STEVE PAXTON: Yeah, it was one, Judson Church is one of several periods that I’ve noticed, you know, in these long cycles where a lot of forms are explored. Where just form exploration is really the point. And the presentation is not in a big theater where there’s a lot of stakes. So you’re, you know, we were at Judson Church on, in, in Greenwich Village, a church that just let us work, just let us do it, and gradually accumulated, accumulated lights and things like that to support this dance endeavor. 

WENDY PERRON: Different from Steve, Yvonne Rainer did not think of Judson as a continuation of modern dance. For her, what they were doing was a serious challenge to the status quo. Total rebellion. When she did a Pillow Talk with Maura Keefe in 2007, she described what preoccupied her and her fellow dancers and artists at the time:

YVONNE RAINER: A lot of conversations that, about what we couldn’t stand in dance, right? There was still a lot of, well, still, there always is all kinds of dancing and all kinds of art being made. But the, the establishment in dance up until the mid ‘60s was the Humphrey-Graham-Limón nexus, so we were often, we were railing against that, right? 

WENDY PERRON: Here, Maura Keefe asks a leading question about the critics, most of whom were quite negative about the wayward stuff going on at Judson. Yvonne’s quick answer says a lot.

MAURA KEEFE: So what was that like? So you know you’re doing something that’s different from what Martha Graham is doing. But you’re also kinda getting slammed for it. Did it, you know, was there a renegade spirit that you thought, they don’t get it but we’re gonna keep doing it? Or, you know, did you go home and cry?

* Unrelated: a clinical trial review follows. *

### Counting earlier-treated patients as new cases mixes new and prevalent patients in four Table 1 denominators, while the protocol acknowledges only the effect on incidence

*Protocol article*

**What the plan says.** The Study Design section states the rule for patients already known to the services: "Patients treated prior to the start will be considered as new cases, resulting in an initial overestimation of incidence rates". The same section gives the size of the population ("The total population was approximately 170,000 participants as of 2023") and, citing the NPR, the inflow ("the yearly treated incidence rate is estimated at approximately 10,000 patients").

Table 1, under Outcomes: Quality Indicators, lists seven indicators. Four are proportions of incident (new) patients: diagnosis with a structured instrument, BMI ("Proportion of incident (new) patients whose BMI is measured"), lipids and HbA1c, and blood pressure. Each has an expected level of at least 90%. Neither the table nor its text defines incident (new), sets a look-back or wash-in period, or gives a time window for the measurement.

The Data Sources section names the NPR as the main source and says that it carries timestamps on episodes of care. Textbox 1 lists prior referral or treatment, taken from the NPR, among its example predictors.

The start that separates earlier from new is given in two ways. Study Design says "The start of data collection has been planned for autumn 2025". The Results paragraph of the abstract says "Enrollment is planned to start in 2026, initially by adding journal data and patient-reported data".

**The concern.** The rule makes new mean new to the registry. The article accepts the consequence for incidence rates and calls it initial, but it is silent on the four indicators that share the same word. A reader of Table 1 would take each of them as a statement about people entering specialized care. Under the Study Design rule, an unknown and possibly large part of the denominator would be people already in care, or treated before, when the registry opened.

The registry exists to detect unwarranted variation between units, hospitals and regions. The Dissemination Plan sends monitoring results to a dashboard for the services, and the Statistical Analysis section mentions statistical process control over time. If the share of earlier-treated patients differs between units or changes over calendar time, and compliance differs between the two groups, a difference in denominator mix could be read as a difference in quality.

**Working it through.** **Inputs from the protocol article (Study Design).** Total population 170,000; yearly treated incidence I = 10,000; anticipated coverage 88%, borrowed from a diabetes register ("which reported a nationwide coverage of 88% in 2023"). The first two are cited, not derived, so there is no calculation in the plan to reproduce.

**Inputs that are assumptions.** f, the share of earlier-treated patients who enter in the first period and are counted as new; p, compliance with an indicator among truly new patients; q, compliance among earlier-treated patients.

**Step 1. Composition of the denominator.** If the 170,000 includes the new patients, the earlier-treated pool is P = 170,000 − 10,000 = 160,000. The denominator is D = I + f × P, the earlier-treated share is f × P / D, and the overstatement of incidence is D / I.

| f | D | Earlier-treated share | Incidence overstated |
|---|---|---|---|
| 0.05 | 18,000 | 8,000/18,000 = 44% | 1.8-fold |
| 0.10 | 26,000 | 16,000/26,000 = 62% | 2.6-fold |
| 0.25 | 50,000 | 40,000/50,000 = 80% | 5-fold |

YVONNE RAINER: It was proof that we were great!

WENDY PERRON: Although Yvonne did not feel part of the modern dance tradition, she did feel part of another tradition: 

YVONNE RAINER: I consider everything I’ve done in an avant-garde tradition, which is an oxymoron. But that’s, I mean from the futurists, and I went even further back to Vienna in 1900, and Dadaists. I consider myself, I still have a Dada temperament.

WENDY PERRON: This gives us a hint about Rainer and the context she set for her dancers. Even though her tasks were simple—like ‘what can you do with a box, what can you do with a cushion when a dancer falls’—there’s a Dadaist feeling. I would define Dadaism as putting radicallydifferent things up against each other. For instance, when Yvonne made that running piece that I mentioned, with people doing arguably the most mundane thing of running in all directions, they were accompanied by a recording of the most grandiose Berlioz requiem. Definitely an absurdist contrast.